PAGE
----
Love in the wild

A far-off spring fling shouldn’t be a full-fledged affair.

Bronwyn Miller

“You’ll never guess what happened. I’m in love.” So began the voicemail I received exactly two years ago from a friend who spent that semester in London. “He’s French,” she raved. “My soulmate.” Two weeks after meeting each other, they got matching tattoos of the latitude and longitude where they met.

Fast forward to present day. After a series of mishaps demonstrated sheer incompatibility, their relationship is long gone. She’s left with now-meaningless numbers permanently etched on her right arm and credit card debt from that last-minute flight she bought to Paris. Above all, she still questions: How did I fall for someone so wrong for me?

The downfall of their relationship could speak to the way in which it was developed, built perhaps not on genuine love but instead on misattribution of emotion. Those who have taken PSY 1001 might recall the “shaky bridge” experiment, notorious in social psychology. The concept was simple: Male participants were assigned to cross either a shaky suspension bridge, 200 feet above rocks and shallow rapids, or a different, stable bridge. The first situation ignites arousal in the body — an increase in blood pressure, heart rate and sensory alertness — while the second condition does not. All the men were approached by a woman who offered her name and phone number as they stepped off the bridge. The men in the scary bridge condition, sweaty-palmed with hearts racing, were significantly more likely than their control group counterparts to not only accept the phone number but to call the woman and ask her out on a date.

The study’s researchers explained their results with the concept of misattribution. In a state of fear-induced arousal from the bridge, the men misattributed this stimulation as sexual attraction when they encountered the female. When asked why they called the woman, the men in the study often remarked that they felt aroused by her but never made any sort of correlation to having just stepped off a petrifying bridge. Not only can our mind play tricks on us, but we do not recognize even the potential for misattribution.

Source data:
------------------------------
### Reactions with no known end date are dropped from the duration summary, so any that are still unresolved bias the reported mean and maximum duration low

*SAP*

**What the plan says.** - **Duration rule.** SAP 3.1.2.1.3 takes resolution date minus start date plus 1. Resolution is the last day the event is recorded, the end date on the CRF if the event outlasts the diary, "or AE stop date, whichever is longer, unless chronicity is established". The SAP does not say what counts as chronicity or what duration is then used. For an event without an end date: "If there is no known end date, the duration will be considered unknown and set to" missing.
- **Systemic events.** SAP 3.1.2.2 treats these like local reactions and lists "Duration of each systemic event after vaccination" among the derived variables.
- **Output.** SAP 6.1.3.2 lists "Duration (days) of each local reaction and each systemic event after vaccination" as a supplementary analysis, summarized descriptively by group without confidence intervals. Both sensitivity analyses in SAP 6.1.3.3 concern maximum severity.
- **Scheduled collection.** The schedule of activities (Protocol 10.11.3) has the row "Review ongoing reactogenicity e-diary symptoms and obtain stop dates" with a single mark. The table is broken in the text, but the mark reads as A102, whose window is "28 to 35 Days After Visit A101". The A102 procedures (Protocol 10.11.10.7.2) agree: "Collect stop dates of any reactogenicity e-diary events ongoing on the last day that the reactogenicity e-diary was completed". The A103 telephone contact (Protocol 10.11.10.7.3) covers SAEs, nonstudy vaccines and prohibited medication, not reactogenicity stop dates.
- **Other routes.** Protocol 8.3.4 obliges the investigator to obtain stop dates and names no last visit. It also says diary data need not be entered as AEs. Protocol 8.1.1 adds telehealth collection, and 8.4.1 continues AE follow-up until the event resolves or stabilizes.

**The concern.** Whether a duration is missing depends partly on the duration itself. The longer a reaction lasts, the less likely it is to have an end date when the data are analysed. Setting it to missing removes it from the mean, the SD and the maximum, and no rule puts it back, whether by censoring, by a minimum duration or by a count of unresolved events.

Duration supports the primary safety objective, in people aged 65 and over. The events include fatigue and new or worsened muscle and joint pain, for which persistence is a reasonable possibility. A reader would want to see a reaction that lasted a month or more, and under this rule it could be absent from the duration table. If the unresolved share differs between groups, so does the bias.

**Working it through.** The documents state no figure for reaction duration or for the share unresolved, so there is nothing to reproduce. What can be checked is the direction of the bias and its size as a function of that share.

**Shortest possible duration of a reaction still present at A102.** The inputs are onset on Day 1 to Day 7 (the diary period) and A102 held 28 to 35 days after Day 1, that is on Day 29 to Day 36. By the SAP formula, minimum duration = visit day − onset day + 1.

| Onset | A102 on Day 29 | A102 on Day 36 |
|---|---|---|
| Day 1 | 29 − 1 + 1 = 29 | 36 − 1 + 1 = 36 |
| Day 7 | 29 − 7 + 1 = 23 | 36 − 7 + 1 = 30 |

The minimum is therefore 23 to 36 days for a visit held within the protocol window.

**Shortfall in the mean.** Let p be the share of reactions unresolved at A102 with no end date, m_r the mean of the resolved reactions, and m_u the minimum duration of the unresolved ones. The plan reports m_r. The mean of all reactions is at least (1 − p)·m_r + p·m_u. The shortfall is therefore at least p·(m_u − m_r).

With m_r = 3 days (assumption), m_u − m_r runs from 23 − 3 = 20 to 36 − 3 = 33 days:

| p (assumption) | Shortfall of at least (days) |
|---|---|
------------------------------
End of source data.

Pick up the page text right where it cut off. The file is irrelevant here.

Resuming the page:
A vacation or study abroad experience can evoke the same type of arousal experienced by the participants in the bridge experiment. With all the unusual and bucket-list-worthy experiences commonly had during a trip, it is not unlikely that we are often in a heightened state of arousal.

I’ll admit, when I met an alleged male model from Brazil while I was zip-lining in Ecuador, there was a moment in which I visualized what our future children would look like and thought about how cool it would be to have a bilingual family. But then I realized that the fact that we shared a kiss while soaring over the highest layer of the rainforest on a dangerously thin cable just might be clouding my judgment.

It’s often very easy to think you’re undeniably compatible with someone you meet while away from home. After all, you’re so similar! You both love traveling. You’re attracted to how carefree, adventurous and fearless the other person seems. But traveling often means putting responsibilities, conflicts and any baggage on hold; be aware of what you both will come back to after the trip ends.

College students around the country, single and ready to tingle, are embarking upon spring break. Maybe the romantic options really are better in (insert spring break destination here). But keeping in mind the role that the new and exciting environment might be playing in your attraction will have you more capable of differentiating between love and lust — and prevent you from being branded with “53 degrees north, 3 degrees west,” for the rest of your life.